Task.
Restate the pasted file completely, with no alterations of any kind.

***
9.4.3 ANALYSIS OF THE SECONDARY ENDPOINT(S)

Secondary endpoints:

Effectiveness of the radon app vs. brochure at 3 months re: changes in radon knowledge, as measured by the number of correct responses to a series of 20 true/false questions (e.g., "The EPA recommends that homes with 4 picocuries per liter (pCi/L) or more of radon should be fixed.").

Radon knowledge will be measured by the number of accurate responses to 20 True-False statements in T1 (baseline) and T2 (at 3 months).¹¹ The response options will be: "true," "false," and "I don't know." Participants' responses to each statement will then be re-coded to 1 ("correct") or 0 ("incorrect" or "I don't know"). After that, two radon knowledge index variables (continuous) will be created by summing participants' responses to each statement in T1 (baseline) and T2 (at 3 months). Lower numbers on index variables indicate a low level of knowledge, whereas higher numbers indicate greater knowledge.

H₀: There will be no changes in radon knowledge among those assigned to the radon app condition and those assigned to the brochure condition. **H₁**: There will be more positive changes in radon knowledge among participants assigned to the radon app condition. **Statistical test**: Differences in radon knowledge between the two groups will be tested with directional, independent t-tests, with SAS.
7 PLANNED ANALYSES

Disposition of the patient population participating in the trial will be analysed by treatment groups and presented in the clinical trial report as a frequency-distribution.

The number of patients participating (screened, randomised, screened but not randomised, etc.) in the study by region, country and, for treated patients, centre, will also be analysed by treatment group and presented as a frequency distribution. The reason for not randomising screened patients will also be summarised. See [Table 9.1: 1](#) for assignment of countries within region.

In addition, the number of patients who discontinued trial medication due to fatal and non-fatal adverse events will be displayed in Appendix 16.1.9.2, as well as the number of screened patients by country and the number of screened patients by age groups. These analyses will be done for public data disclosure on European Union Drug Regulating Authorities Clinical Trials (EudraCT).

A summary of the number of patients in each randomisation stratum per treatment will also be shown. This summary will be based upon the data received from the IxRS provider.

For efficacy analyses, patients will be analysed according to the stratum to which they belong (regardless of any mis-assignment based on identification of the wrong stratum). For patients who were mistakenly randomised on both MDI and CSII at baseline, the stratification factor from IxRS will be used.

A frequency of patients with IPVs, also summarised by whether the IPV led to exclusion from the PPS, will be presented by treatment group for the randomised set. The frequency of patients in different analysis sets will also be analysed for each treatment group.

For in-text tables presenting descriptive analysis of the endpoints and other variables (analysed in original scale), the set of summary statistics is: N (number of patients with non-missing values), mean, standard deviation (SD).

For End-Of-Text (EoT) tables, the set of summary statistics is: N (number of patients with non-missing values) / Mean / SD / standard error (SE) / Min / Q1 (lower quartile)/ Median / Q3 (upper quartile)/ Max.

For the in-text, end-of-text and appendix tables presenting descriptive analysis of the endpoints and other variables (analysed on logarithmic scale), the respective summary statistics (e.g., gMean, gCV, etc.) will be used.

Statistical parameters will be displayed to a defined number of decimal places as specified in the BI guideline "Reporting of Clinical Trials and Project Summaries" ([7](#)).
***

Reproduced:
9.4.3 ANALYSIS OF THE SECONDARY ENDPOINT(S)

Secondary endpoints:

Effectiveness of the radon app vs. brochure at 3 months re: changes in radon knowledge, as measured by the number of correct responses to a series of 20 true/false questions (e.g., "The EPA recommends that homes with 4 picocuries per liter (pCi/L) or more of radon should be fixed.").

Radon knowledge will be measured by the number of accurate responses to 20 True-False statements in T1 (baseline) and T2 (at 3 months).¹¹ The response options will be: "true," "false," and "I don't know." Participants' responses to each statement will then be re-coded to 1 ("correct") or 0 ("incorrect" or "I don't know"). After that, two radon knowledge index variables (continuous) will be created by summing participants' responses to each statement in T1 (baseline) and T2 (at 3 months). Lower numbers on index variables indicate a low level of knowledge, whereas higher numbers indicate greater knowledge.

H₀: There will be no changes in radon knowledge among those assigned to the radon app condition and those assigned to the brochure condition. **H₁**: There will be more positive changes in radon knowledge among participants assigned to the radon app condition. **Statistical test**: Differences in radon knowledge between the two groups will be tested with directional, independent t-tests, with SAS.
7 PLANNED ANALYSES

Disposition of the patient population participating in the trial will be analysed by treatment groups and presented in the clinical trial report as a frequency-distribution.

The number of patients participating (screened, randomised, screened but not randomised, etc.) in the study by region, country and, for treated patients, centre, will also be analysed by treatment group and presented as a frequency distribution. The reason for not randomising screened patients will also be summarised. See [Table 9.1: 1](#) for assignment of countries within region.

In addition, the number of patients who discontinued trial medication due to fatal and non-fatal adverse events will be displayed in Appendix 16.1.9.2, as well as the number of screened patients by country and the number of screened patients by age groups. These analyses will be done for public data disclosure on European Union Drug Regulating Authorities Clinical Trials (EudraCT).

A summary of the number of patients in each randomisation stratum per treatment will also be shown. This summary will be based upon the data received from the IxRS provider.

For efficacy analyses, patients will be analysed according to the stratum to which they belong (regardless of any mis-assignment based on identification of the wrong stratum). For patients who were mistakenly randomised on both MDI and CSII at baseline, the stratification factor from IxRS will be used.

A frequency of patients with IPVs, also summarised by whether the IPV led to exclusion from the PPS, will be presented by treatment group for the randomised set. The frequency of patients in different analysis sets will also be analysed for each treatment group.

For in-text tables presenting descriptive analysis of the endpoints and other variables (analysed in original scale), the set of summary statistics is: N (number of patients with non-missing values), mean, standard deviation (SD).

For End-Of-Text (EoT) tables, the set of summary statistics is: N (number of patients with non-missing values) / Mean / SD / standard error (SE) / Min / Q1 (lower quartile)/ Median / Q3 (upper quartile)/ Max.

For the in-text, end-of-text and appendix tables presenting descriptive analysis of the endpoints and other variables (analysed on logarithmic scale), the respective summary statistics (e.g., gMean, gCV, etc.) will be used.

Statistical parameters will be displayed to a defined number of decimal places as specified in the BI guideline "Reporting of Clinical Trials and Project Summaries" ([7](#)).